A look at Lidle's rate stats shows a fairly similar pitcher to the one that had success with the A's in 2001 and 2002:
SO/9 BB/9 HR/9 2001/2002 5.42 2.04 0.95 2003 5.23 2.80 1.12
All three rates were slightly worse than they were with the A's, but certainly not enough to explain a 50% increase in ERA.
I think the thing that really hurt Lidle last year was his defense. In Oakland, he had one of the best defenses in the league at converting balls in play into outs playing behind him. In 2003, the Blue Jays finished 11th in the AL in "defensive efficiency" and Lidle allowed a hit on 30% of the balls put in play against him. I think he's a good bet to bounce back in 2004 and at least be a league-average pitcher.
While there aren't any top-of-the-line starting pitchers on the market this off-season, there are plenty of great relievers to be had. The best of the bunch is Keith Foulke, who had an awesome season as Oakland's closer.
Foulke went 9-1 with 43 saves and a 2.08 ERA in 86.2 innings pitched. He struck out 88, walked 20 and held opponents to a .184 batting average. Beyond his great 2003 season, Foulke has been one of the best relievers in baseball for quite a while. He posted ERAs of 2.22, 2.97, 2.33 and 2.90 with the White Sox from 1999-2002.
I read that the A's are interested in re-signing Foulke, but I am fairly confident he has priced himself out of their range. There are just too many teams shopping for an "established closer" and Foulke was not only dominant this season, he has that nice, shiny "43" under the "save" column to show potential employers who are into such things.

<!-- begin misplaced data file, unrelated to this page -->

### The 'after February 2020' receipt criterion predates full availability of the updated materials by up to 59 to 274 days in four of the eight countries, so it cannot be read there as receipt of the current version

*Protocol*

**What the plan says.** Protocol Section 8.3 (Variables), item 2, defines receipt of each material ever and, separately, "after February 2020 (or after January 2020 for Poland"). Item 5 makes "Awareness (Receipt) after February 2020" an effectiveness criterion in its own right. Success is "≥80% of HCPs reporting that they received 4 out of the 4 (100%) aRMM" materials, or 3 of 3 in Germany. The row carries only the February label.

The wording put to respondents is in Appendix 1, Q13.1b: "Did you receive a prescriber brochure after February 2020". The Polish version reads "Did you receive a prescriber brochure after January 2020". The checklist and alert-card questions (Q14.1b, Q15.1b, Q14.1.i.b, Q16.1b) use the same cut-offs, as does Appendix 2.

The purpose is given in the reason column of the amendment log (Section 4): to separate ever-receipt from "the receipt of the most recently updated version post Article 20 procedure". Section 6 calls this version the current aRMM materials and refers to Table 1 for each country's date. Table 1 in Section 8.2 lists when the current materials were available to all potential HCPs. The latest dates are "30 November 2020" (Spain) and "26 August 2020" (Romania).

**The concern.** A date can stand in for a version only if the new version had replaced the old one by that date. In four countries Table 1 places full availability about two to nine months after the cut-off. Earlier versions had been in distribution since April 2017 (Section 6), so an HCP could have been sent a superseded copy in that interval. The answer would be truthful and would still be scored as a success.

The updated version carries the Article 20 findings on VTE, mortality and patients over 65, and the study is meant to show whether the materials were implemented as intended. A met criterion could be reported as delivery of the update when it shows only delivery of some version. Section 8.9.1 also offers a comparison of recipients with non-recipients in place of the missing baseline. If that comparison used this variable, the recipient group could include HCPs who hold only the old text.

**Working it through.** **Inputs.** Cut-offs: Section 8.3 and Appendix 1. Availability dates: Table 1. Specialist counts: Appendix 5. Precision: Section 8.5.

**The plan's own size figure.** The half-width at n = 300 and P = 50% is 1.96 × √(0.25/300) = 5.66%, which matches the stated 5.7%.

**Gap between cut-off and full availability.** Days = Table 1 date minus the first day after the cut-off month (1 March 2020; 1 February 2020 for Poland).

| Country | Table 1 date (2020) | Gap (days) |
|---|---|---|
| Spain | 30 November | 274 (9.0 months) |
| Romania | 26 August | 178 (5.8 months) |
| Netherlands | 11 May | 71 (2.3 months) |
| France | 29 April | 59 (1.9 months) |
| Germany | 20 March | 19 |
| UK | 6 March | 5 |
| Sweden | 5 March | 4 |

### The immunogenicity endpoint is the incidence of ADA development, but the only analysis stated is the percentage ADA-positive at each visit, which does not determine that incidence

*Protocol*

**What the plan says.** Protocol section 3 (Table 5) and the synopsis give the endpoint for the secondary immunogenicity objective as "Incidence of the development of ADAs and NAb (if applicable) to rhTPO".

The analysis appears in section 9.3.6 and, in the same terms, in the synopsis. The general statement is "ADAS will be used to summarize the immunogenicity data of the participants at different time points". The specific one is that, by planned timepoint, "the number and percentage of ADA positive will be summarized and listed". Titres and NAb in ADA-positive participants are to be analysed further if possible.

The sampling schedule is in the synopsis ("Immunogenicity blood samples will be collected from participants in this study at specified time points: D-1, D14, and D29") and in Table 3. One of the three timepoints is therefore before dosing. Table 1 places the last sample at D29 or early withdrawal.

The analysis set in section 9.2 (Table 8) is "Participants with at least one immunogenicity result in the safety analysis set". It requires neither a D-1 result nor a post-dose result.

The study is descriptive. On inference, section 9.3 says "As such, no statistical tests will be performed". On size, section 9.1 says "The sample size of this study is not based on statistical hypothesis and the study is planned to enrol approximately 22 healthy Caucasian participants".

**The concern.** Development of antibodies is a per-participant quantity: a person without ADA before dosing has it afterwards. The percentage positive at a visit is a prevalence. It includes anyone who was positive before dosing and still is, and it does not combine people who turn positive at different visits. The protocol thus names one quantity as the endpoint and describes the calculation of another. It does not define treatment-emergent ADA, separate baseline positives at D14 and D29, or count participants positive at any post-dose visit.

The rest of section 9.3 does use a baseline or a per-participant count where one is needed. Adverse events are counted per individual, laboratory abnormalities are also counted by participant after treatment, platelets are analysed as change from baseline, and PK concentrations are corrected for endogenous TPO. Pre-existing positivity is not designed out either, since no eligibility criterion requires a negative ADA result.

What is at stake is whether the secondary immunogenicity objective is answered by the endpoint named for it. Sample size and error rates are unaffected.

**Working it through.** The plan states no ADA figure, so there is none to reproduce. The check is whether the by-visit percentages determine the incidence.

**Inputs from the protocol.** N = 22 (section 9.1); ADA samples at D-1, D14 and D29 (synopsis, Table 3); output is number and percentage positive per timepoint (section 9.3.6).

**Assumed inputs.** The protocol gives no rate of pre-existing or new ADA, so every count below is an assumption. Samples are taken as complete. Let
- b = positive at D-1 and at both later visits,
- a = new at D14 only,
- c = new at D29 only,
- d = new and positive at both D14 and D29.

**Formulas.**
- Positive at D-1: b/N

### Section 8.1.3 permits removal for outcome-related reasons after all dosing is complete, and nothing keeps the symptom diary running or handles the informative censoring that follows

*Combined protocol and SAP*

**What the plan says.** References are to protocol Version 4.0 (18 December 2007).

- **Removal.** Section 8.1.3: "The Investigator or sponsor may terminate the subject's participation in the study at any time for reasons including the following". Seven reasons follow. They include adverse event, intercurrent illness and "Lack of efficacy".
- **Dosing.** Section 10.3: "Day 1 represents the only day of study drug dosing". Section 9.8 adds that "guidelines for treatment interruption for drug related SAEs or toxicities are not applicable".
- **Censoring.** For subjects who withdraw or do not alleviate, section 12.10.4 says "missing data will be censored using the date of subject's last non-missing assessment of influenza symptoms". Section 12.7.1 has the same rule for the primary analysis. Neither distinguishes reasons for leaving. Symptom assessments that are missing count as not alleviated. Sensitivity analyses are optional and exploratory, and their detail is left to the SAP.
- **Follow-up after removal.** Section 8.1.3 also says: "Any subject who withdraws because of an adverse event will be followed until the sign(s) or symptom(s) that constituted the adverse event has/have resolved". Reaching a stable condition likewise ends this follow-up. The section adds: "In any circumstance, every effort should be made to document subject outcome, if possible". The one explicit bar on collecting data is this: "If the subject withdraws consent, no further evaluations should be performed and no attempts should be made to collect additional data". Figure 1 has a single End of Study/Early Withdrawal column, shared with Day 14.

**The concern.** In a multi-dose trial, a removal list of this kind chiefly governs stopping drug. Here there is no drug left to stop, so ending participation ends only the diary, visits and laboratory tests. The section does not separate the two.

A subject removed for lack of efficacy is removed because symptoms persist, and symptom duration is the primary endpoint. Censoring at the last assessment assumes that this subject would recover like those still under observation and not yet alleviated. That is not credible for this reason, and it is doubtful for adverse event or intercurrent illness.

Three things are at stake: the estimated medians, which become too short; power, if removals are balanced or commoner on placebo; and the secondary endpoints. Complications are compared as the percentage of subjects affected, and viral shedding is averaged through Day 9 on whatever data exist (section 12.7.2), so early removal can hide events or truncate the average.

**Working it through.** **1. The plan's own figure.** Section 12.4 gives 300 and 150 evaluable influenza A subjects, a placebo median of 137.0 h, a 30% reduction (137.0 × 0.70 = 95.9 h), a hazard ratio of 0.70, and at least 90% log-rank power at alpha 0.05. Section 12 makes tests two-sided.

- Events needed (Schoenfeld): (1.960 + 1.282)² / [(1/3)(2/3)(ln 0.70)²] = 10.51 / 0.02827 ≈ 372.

Foulke is certainly among the elite closers in baseball right now and if his deal ends up being close to what the rest of the members of that group are currently getting, he's looking at three or four years and at least $20-$25 million.
For those teams not able to spend that much on Foulke, there are plenty of cheaper alternatives. The guy I would recommend is Latroy Hawkins, who has turned himself into one of the league's best setup men, after spending the first part of his career as an absolutely horrible pitcher.
My nickname for Hawkins is "The Machine," because he simply pumps strike after strike at the hitter, daring them to hit his 95 MPH heat. Not many have been successful over the last two years. Hawkins is 15-3 with a 1.99 ERA during the last two seasons, including 9-3 with a 1.86 ERA in 77.1 innings this year.
Many people say that they don't they don't think he has the "mentality" to be a closer. I don't really know if that is true or not, although certainly Hawkins struggled when given the closer-job in 2001. But that may be just as well, because a great setup man can be used much more liberally than most closers, and because of that I think Hawkins was actually more valuable to the Twins in 2003 than Eddie Guardado was.
I think a smart team out there is going to sign Hawkins for two or three years at $3-4 million a season and get one of the best relievers in baseball out of the deal. I'm still hoping that team will be the Twins.
The man Hawkins setup during the last two years is almost certainly going to get a much bigger contract. Eddie Guardado has 86 saves over the last two seasons and, although Guardado hasn't been as good or as versatile as Hawkins has been, saves equal big money right now and Guardado will get just that.